Jackie Goldschneider says she has “put on weight” and is “out of the danger zone” amid her recovery from anorexia, which she has battled — mostly privately — for the better part of two decades.
“I’m about six or seven months really in [recovery] now,” the “Real Housewives of New Jersey” star, 45, exclusively tells Page Six. “I have expanded to a team instead of just the one therapist. So I speak to my therapist twice a week, I speak to a medical nutritionist once a week and I have a women’s wellness physician.
“I’m learning how to eat normally and intuitively, and I’ve put on weight,” she notes, though she does not know how many pounds she has gained because she is “not allowed to get on the scale.”
Still, Goldschneider shares that she is just happy to be “out of the danger zone in terms of health problems” stemming from her eating disorder.
The “danger zone” for the Bravolebrity included decreased organ function and a heart that was “not operating” at full capacity, along with “very low” blood pressure, estrogen levels and iron levels.
She was also “always freezing” because she “wasn’t eating enough calories to regulate [her] temperature.”
Though she has spoken about her struggles since her first season on the reality series in 2018, Goldschneider acknowledges that she tried to make it seem as though her anorexia was behind her. She tells us it was her way of “getting ahead” of any comments about her appearance.
On both the show and social media, the reality star has shared that she underwent in vitro fertilization in order to bring two sets of twins — Jonas and Adin, 13, and Alexis and Hudson, 11 — into the world with her husband, Evan Goldschneider.
But she confirms to us that the reason she “couldn’t have children naturally” is because she was not consuming enough food to ovulate or menstruate.
Then, once she became pregnant the first time, Goldschneider could not stop herself from obsessing over the inevitable weight gain.
“It was very, very hard,” she tells us — so hard that she “went to a pregnancy nutritionist and said, ‘I know this is going to sound crazy, but please tell me what the minimum amount I have to eat is in order to have healthy babies.’
“And I ate that exact minimum,” she recalls. “I didn’t eat one thing over that. Looking back, it’s like, how do you even do that? But it’s all mental. It’s a mental illness.”
Though she has put on weight since her 20s — when she was admittedly “skeletal” — Goldschneider cautions that “one of the misconceptions people don’t understand” is that “it’s not just about being super skinny. You can be any weight and have an eating disorder.”
It was not until May 2021 that the Staten Island native became honest with herself. She had been running religiously with an injured hamstring. With tears streaming down her face from a combination of physical pain and mental anguish, she finally “sat down and really let myself for a second consider what life would be like if I did stop.”
“And I thought, ‘What if I put it out there and do it on the show?’” she remembers thinking. “So a big part of it was to help keep me accountable, but another part of it was that eating disorders are very lonely.”
“I’m not trying to be a martyr,” she makes sure to note. “I just want other people to know that you can be at your rock bottom and still come out of this, and it doesn’t take forever, and you can live a totally happy life in a fit body.”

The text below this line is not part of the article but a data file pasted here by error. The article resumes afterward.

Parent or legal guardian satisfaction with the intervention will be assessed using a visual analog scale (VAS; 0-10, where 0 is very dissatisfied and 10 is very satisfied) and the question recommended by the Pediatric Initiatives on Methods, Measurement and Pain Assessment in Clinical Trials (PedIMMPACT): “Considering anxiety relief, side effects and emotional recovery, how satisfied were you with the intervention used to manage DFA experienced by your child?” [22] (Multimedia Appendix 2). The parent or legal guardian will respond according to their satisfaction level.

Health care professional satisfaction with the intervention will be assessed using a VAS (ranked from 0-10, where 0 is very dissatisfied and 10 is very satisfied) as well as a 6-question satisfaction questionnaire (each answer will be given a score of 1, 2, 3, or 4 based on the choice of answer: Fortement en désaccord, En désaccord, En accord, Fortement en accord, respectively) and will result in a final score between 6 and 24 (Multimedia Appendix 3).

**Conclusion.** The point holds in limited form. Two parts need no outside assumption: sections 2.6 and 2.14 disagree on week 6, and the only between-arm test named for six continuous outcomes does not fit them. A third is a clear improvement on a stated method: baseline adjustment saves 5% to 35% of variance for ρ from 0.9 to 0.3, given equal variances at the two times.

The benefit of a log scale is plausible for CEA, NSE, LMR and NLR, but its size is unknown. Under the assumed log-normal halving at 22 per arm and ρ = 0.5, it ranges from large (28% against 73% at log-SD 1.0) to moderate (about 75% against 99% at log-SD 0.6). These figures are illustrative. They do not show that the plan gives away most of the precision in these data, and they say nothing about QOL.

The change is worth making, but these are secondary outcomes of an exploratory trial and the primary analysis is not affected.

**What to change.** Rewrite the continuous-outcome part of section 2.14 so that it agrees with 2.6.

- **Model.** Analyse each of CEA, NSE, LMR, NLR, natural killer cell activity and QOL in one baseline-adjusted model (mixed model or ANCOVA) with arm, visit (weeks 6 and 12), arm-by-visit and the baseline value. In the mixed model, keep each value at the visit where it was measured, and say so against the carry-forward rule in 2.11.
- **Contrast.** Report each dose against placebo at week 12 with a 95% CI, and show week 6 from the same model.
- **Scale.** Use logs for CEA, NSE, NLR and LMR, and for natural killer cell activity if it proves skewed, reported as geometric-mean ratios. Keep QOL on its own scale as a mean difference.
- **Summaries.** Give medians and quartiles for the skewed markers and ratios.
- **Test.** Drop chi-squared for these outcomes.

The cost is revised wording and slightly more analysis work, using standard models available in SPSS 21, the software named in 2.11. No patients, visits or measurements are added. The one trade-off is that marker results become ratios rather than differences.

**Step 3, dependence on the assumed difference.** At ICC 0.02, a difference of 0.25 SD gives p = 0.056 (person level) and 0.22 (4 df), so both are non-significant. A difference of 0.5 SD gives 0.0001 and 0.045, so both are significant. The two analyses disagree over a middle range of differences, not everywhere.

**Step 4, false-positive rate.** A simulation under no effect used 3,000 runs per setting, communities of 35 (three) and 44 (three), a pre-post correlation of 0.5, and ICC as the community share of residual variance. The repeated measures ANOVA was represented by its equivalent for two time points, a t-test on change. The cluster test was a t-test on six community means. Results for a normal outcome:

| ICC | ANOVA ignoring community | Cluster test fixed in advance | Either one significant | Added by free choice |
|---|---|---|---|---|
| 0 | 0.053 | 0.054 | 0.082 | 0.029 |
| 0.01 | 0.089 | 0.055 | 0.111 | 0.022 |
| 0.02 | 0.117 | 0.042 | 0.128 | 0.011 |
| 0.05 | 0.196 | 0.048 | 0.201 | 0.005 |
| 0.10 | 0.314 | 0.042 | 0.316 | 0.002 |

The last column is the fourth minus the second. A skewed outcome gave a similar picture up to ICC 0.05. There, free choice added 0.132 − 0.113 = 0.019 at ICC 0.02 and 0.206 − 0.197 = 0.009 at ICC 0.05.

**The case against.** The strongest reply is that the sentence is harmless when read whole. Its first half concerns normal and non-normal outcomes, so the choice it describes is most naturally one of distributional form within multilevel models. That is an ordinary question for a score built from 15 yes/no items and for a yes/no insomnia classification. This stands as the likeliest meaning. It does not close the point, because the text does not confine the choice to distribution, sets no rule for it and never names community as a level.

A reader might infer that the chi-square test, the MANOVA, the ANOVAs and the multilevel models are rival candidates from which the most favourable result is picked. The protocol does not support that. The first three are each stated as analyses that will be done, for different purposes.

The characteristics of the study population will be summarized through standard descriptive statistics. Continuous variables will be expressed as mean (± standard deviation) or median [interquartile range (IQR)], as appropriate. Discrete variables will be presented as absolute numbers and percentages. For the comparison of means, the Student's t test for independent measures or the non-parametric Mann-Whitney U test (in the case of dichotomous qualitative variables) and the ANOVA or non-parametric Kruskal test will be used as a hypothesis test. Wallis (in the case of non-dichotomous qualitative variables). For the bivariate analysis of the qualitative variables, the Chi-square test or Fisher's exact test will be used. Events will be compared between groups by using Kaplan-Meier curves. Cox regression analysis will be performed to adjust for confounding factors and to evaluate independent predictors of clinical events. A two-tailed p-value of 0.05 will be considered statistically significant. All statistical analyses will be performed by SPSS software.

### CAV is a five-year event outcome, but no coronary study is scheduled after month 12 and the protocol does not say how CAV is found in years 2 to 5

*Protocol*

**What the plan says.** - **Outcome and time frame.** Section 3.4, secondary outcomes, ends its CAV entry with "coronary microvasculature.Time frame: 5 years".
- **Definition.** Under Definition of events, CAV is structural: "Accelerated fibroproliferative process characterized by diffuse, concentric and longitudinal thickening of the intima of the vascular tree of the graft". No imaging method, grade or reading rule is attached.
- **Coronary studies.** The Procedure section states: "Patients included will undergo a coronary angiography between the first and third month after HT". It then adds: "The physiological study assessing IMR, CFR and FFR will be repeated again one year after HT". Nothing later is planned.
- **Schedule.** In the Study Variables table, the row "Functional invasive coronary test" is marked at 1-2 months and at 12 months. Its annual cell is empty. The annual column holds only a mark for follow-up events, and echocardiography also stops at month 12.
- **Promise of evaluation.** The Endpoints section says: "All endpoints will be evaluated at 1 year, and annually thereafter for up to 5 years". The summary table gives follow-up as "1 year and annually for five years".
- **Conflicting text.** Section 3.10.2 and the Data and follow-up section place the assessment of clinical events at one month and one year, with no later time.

Before deciding to open up on camera, Goldschneider confided in her best friend and co-star Margaret Josephs, who was in her corner as she navigated the process of making her struggles public.
Goldschneider says she immediately got support from castmates Melissa Gorga and Dolores Catania but “didn’t hear” from either Teresa Giudice or Jennifer Aydin.
“It’s OK,” she says. “I mean, I know what my relationship with them is, so it’s fine.”
When asked about this week’s “RHONJ” episode featuring the ladies’ charity softball game, during which Giudice, 49, made a comment about how 54-year-old Josephs’ butt would “jiggle” less in a pair of Giudice’s leggings, Goldschneider all but cringes.
“I just think it’s such a shame that women do that to other women,” she tells us. “One of the reasons why I spiraled into this was — and I’m not putting it on other people — but some of the comments that I would get about my body never left me. … So I just think that it’s very dangerous to body-shame another woman because you never know how they’re going to take it and what they’re going to do with it.”
Goldschneider also does not hesitate when asked whether she feels Giudice’s remark had malicious intent, replying, “I do.”
After all, she knows all too well that recovering from an eating disorder is twofold, so while she feels she is currently “in a good place physically,” she is still working on “getting there mentally.”
“I can tell that I’m in a new size, which is difficult for me, but I know that it’s necessary,” she shares. “I still struggle coming to terms with living in a bigger body, not being thin anymore. I was always the fittest person in the room, and I liked that identity.
“I’m just so happy that I finally felt confident enough with where I was in life and the things I had accomplished that I didn’t need being thin to take up so much of my identity anymore.”
As for the upcoming “RHONJ” Season 12 reunion, which Goldschneider filmed less than 12 hours before this interview, she teases, “There was a shocking fight between two cast members that I did not expect. Of the four reunions I’ve attended, this was the longest and the wildest.”